Tap Speed and Feed Calculator [Free + Pro Calculator]

Free Tap Speed and Feed Calculator


Free Tap Speed and Feed Calculator

Threads per inch


Spindle Speed:


Feed Rate:


Tap Feeds and Speeds Basics

Tapping Feeds and Speeds are pretty easy to calculate because they’re constrained by the thread that is being tapped.  Everything starts from Tapping Speeds

What Tapping RPM or Tapping Speed Should I Use?

That depends upon the material you’re trying to tap and the diameter of the tap. For a more sophisticated calculator that will figure that out for you as well as help you find the right TPI value and work in Metric, keep reading!

Recommended Surface Speeds (SFM) by Material

We can find the recommended surface speed to tap many materials in this table:

Aluminum – Cast Alloys 60

Aluminum – Diecast Alloys 70

Aluminum – Wrought Alloys 80

Brass 60-100

Bronze 30-40

Copper 60-80

Gun Metal 50-60

Cast Iron – Grey 30-60

Cast Iron – Ductile 50

Cast Iron – Alloys 15-30

Malleable Alloy 20-40

Magnesium Alloys 50-70

Nickel Alloys 10

Nimonic Alloys 10-12

Mild Steel 30-50

Steel – Medium Carbon 35

Tool Steel 15-25

Cast Steel 25

Titanium Alloys 10

Stainless Steel – 300 Series 10-20

Stainless Steel – 400 Series 15

Plastic 50-70

Zinc – Diecasting 80

Given SFM from the table, plus the tap’s diameter, we can calculate rpm with this formula:

Spindle RPM = SFM / circumference of tap

circumference of tap = PI * tap diameter

BTW, that’s from our article on RPM from Surface Speed if you want the details.

Tapping Feed Rate & Tapping Feed Rate Formula

Given the spindle rpm’s the Tapping Feed Rate is just how fast we have to feed to move one full thread per spindle revolution.  It’s our spindle rpm divided by our threads per inch (TPI).

So if we’re going 1000 rpm and cutting a 20 TPI thread, we need to advance 1000/20 = 50 IPM.  That’s our Tapping Feed Rate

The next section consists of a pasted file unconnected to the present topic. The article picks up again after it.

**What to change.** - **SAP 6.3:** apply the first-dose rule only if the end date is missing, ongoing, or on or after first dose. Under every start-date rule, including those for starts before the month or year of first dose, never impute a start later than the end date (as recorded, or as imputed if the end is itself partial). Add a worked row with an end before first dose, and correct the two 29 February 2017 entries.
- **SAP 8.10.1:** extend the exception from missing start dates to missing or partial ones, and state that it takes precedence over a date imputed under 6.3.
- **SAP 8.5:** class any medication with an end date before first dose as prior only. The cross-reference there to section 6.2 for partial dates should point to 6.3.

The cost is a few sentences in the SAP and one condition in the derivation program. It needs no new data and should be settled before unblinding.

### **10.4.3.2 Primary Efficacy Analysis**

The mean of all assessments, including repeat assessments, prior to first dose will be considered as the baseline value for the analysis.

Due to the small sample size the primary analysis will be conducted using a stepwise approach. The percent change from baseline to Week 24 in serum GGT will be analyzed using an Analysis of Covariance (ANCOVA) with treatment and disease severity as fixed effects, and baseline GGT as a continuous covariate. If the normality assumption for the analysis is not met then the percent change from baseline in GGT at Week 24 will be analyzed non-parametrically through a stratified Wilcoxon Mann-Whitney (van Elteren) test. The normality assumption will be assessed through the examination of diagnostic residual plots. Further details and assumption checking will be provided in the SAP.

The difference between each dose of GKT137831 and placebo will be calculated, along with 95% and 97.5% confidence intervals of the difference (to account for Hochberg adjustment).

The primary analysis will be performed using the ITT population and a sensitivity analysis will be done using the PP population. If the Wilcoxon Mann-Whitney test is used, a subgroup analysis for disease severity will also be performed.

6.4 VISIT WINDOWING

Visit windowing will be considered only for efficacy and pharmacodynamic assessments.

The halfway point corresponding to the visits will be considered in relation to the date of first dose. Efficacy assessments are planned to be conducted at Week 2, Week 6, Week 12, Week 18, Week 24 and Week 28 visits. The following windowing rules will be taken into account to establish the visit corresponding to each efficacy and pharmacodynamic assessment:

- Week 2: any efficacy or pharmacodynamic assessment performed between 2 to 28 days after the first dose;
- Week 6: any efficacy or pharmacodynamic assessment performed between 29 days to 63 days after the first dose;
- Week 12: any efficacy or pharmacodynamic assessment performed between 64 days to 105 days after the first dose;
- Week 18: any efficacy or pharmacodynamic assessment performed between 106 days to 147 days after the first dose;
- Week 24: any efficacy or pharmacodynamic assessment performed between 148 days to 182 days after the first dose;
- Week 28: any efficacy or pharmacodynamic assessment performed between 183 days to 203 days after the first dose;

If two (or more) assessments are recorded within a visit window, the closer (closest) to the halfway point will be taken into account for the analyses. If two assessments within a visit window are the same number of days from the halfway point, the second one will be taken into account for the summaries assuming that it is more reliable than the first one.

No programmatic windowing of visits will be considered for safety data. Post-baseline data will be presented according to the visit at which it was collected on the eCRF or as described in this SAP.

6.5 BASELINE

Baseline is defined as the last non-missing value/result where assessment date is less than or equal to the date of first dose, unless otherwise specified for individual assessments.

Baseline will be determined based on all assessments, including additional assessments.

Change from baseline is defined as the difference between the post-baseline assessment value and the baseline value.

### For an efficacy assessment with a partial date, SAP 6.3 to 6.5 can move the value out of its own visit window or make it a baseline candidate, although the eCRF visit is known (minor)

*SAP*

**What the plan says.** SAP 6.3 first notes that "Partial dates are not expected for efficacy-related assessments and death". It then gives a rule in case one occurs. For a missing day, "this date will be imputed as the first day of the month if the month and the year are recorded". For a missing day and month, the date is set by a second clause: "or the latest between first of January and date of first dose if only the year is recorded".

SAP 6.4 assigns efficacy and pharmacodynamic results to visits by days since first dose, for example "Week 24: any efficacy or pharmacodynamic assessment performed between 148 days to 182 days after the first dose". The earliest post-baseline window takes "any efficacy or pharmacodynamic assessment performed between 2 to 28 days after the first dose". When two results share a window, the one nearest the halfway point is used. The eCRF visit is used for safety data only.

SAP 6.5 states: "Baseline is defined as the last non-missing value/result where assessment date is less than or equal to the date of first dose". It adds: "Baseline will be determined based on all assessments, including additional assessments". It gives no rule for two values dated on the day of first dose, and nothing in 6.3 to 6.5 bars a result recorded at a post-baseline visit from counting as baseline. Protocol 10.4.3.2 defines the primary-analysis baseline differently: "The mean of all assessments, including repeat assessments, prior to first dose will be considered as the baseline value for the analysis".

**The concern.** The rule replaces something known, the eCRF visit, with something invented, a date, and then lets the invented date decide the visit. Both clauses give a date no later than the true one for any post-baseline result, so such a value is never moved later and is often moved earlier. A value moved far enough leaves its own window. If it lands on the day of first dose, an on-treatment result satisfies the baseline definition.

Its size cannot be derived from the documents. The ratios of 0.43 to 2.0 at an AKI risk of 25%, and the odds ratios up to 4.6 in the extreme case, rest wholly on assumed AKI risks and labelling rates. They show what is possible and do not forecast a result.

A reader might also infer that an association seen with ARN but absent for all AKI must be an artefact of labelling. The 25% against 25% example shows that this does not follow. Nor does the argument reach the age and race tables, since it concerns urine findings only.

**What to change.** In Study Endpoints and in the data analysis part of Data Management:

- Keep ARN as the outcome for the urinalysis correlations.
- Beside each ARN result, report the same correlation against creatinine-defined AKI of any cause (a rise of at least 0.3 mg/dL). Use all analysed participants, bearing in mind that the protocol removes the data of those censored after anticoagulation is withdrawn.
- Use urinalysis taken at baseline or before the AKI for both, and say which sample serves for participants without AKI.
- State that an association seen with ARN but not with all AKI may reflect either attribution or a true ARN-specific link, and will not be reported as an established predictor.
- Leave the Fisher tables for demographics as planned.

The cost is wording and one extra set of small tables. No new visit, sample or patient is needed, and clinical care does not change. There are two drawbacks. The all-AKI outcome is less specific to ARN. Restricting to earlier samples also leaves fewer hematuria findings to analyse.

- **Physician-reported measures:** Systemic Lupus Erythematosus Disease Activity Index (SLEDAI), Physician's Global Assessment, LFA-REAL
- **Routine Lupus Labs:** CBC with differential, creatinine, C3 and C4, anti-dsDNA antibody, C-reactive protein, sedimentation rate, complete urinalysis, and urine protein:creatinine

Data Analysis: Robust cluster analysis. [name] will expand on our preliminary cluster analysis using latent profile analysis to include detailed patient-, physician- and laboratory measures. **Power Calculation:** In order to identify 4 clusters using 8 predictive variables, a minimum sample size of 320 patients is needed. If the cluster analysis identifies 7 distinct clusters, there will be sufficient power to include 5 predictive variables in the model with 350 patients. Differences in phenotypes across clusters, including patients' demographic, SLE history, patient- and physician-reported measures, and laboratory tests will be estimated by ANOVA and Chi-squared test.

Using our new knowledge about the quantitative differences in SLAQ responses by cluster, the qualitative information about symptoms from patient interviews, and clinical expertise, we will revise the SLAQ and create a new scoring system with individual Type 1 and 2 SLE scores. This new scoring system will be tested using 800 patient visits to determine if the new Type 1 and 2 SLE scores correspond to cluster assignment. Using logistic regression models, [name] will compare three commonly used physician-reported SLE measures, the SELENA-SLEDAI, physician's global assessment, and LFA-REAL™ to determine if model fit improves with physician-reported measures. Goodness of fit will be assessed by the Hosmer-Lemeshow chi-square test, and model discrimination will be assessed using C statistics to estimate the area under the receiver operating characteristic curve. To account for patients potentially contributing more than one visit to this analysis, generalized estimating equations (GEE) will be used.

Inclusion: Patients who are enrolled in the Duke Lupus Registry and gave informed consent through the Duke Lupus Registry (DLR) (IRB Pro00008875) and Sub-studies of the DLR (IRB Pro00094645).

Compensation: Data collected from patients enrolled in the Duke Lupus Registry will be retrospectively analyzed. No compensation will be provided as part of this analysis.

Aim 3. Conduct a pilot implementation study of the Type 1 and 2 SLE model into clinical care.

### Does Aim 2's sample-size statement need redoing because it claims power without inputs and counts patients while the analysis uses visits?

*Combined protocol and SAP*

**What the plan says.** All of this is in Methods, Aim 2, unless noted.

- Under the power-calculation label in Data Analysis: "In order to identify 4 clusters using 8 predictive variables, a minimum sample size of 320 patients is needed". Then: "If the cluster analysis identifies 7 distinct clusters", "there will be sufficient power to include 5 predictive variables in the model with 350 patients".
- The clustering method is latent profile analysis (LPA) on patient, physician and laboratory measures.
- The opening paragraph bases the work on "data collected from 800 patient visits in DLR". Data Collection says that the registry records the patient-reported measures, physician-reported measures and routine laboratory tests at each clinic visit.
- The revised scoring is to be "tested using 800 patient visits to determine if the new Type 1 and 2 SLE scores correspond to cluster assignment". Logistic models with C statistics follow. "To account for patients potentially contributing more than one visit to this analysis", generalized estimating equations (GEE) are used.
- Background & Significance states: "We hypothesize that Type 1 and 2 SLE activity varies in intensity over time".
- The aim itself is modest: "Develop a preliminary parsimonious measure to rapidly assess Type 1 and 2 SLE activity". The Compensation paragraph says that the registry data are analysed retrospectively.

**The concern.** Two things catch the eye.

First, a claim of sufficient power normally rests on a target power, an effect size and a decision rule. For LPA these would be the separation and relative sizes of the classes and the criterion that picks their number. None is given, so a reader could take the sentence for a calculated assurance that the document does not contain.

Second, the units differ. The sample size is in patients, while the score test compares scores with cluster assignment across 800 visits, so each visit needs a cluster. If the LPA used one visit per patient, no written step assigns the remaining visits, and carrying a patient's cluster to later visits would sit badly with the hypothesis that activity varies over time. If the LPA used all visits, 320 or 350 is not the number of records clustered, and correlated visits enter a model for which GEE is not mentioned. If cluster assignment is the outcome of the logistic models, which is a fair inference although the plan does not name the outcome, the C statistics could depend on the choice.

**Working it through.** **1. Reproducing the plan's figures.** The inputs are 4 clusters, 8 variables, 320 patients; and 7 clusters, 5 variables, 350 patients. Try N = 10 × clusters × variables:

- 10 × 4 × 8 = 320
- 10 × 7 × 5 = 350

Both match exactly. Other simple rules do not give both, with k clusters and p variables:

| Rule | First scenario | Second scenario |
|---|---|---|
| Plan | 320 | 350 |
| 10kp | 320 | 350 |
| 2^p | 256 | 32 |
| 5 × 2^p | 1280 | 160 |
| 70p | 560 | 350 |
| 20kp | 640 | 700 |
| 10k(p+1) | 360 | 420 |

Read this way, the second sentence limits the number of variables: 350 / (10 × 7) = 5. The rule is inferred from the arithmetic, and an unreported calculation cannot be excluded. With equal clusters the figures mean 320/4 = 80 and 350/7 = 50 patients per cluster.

[ More Cutting Speed Formulas ]

Pro Power Tap Feeds and Speeds Calculator

Quick and dirty calculators like the one above are what you see most often on the web, but most machinists and CNC’ers need more than they can offer. That’s why we make the G-Wizard Calculator, a serious power tool for folks like you.

Here’s what G-Wizard’s Tap Speeds and Feeds Calculator looks like:

tap speed and feed

G-Wizard Tap Feeds and Speeds Calculator…


– Handles both Form and Cut Taps

– Large Material Database

– Tortoise-Hare slider for pinpoint control in difficult materials

– Metric and Imperial units

– Extensive Thread Database:

Extensive Thread Database…

The thread database includes tapping drill size recommendations with thread percentages for both cutting and form taps.

Want to Avoid Breaking Taps?

Of course you want to avoid breaking taps.  A broken tap can ruin your whole day.  I hate it, but I have largely quit breaking them by using G-Wizard.


It’s because of that thread database with the % Thread info.  Here’s the dirty little secret of tapping:

The recommended hole size for tapping is usually not the best.  There is no one perfect size, but you can often do a lot better by considering the thread percentage.

The deal with thread percentage is the recommended tap drill sizes you find in most online charts and on the tap packaging are for 75% threads.  That’s conservative from a strength standpoint, but aggressive from the standpoint of over-stressing your tap.  Premium tap makers like  Guhring actually recommend 60% to 70% percentage of thread for most applications because it significantly lowers the torque force required to tap without giving up much thread strength.  That means you’re way less likely to break the tap and you’re sacrificing very little holding strength.

You can learn a bunch more from our article on tap drill sizes, but now you know enough to greatly reduce your chances of breaking a tap.

Our G-Wizard Calculator includes this powerful Tap Speeds and Feeds Calculator and a whole lot more. Try this more powerful calculator (and much more) just by signing up for our 30-day trial. That’s right–most of the calculators can still be used after the trial expires.  For example, you can still access the Thread Database with it’s percentage of thread table.

To sign up, simply visit the G-Wizard page.

Need to Program Tapping on a CNC?

We’ve got you covered with this great article on tapping g-code. It even includes information on our easy Conversational CNC Wizard for tapping.


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